How to get started in Germany #16

How to get started in Germany with Burkhard Schneider | Basch Consult #16

Germany is without doubt the most successful economy in Europe, and it’s on the must-expand-to list of every ambitious business leader. UK companies in particular, faced with the uncertainties of Brexit, are rushing to establish bases in the EU, and Germany is a particular favourite.  However, it’s not the same and not as easy as starting a business in the UK. Business methodologies, labour and contract laws are all very different, but nobody should be put off. It’s just essential to get clued-up early on, and to have a guide who’ll help make sure that you’re doing everything right and make the difficult things easy.

In this podcast, Oliver Dowson talks to Burkhard Schneider, the Executive Director of Basch Consult. Oliver met up with Burkhard in London recently and recorded their conversation about how he helps businesses set up in Germany.


Click here to read the article: Get it right when starting in Germany

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OLIVER: I’m with Burkhard Schneider, the Executive Director of Basch Consult from Germany. Burkhard – welcome to our podcast. Tell me what it is you do.

BURKHARD: Well we are a consulting company based in Berlin, Germany and we support foreign SME’s to get business started in Germany or to develop their business. We do it nationwide and we do it across all industries.

OLIVER: And what sort of companies are particularly interested in coming to Germany at the moment?

BURKHARD: If a company is considering to start business in Germany, they can gather most of the information. My assumption is that they can find at least 90 percent before they come through the internet or by going to certain organisations. But then, once they have all that information, they have to decide how we are going to put it into place and how they are going to do it. They have the option of either they do it themselves or they work with us. If they do it themselves, it requires resources, financial resources, manpower etc.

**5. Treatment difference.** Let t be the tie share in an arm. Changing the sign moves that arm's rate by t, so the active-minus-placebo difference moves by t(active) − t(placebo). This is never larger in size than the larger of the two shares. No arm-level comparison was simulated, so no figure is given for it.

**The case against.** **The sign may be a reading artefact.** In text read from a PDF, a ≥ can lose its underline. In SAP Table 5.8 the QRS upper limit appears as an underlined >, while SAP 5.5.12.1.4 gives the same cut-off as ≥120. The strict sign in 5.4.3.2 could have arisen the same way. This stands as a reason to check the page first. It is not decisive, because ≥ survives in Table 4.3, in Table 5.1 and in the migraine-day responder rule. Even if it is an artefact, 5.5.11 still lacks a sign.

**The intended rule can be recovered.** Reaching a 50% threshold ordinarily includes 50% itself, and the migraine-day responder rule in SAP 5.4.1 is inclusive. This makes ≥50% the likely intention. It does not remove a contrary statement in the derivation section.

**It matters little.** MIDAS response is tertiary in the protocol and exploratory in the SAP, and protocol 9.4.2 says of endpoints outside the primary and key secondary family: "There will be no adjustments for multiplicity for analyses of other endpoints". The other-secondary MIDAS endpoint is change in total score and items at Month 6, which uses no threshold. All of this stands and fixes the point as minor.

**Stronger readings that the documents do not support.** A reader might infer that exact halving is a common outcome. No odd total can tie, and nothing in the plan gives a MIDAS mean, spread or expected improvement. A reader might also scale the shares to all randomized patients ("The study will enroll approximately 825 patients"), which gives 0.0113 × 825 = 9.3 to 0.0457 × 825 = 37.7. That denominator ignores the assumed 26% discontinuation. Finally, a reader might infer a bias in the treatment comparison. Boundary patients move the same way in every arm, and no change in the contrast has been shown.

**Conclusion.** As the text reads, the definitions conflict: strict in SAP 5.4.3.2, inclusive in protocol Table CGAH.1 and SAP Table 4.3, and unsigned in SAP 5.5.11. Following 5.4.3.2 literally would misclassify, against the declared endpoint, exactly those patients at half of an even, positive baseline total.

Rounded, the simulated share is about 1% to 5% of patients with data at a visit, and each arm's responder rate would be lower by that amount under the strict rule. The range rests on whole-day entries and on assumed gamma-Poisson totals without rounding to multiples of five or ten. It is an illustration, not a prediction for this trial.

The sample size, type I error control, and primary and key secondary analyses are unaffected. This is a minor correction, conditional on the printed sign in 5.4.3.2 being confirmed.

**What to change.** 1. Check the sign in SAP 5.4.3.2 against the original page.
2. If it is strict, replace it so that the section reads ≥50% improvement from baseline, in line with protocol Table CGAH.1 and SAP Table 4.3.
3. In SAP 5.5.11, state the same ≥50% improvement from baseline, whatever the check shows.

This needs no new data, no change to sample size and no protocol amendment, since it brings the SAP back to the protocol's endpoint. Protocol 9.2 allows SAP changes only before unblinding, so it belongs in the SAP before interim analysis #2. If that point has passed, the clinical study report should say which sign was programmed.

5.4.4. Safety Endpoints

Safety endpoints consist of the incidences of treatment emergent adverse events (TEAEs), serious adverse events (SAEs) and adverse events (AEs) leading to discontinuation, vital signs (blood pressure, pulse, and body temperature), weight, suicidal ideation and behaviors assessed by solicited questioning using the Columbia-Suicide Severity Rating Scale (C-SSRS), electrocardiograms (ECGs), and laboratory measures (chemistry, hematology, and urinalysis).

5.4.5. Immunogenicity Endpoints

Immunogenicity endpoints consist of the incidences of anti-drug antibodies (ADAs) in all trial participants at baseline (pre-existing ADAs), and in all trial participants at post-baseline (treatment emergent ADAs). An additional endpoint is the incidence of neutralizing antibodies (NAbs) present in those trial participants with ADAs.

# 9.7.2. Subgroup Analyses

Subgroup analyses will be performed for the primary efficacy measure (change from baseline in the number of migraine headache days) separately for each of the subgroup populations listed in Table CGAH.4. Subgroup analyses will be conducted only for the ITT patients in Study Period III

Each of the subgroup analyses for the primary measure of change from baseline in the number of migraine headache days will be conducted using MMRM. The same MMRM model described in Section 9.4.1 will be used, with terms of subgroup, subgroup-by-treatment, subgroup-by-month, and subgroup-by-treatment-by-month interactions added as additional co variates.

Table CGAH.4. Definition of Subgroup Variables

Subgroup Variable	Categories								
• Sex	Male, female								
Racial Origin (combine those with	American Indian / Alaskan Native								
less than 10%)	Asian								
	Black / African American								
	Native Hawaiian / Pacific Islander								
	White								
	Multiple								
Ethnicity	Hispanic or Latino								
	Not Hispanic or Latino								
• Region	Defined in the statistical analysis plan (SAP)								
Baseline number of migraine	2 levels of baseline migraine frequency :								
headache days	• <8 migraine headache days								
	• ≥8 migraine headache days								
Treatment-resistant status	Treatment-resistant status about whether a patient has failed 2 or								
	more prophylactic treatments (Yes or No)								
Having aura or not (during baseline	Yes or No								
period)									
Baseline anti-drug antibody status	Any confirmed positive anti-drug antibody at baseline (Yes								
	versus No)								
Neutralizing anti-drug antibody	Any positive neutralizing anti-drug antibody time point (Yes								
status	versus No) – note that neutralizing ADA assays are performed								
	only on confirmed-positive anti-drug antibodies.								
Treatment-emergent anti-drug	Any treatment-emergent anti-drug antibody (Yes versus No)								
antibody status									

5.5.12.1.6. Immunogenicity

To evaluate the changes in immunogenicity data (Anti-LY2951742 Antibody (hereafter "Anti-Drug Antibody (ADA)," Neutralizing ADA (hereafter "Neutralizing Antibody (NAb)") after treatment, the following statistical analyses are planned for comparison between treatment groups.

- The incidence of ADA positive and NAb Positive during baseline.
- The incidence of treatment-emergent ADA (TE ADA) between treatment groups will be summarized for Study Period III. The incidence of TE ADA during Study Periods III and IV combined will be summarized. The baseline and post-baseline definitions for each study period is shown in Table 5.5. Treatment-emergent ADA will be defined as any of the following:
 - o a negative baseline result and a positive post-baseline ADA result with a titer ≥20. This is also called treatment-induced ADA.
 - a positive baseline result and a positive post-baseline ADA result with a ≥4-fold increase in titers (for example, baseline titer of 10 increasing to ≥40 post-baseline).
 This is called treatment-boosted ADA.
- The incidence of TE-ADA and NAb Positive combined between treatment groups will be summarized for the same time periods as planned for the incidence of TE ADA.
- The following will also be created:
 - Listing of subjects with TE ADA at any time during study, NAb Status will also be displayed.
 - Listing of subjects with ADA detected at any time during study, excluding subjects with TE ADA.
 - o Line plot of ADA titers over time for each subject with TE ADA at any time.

OLIVER: Absolutely, and also knowing their way around the bureaucratic hurdles and all those things.

BURKHARD: Very important. If you assume that someone, for example, with that strong accent is calling a medium sized company in Germany in order to get an appointment, his chances are not high.

OLIVER: Absolutely, I can attest to that from my personal experience. So even though German companies have happily tolerated me a lot of times, I think toleration might be the word for it.

BURKHARD: Yes, absolutely, and that’s the experience of the majority of our clients. We also organise appointments and most want to go immediately to potential customers, but these customers receive calls like this every day. So, how they need to learn how to get past the switchboard, for example.

OLIVER: Absolutely, that’s a very special skill I think in every country, or certainly in every language. It’s very easy for us lazy Brits not to have to learn German, but on the other hand, being able to survive in English is one thing, being able to actually be successful with no other language is another.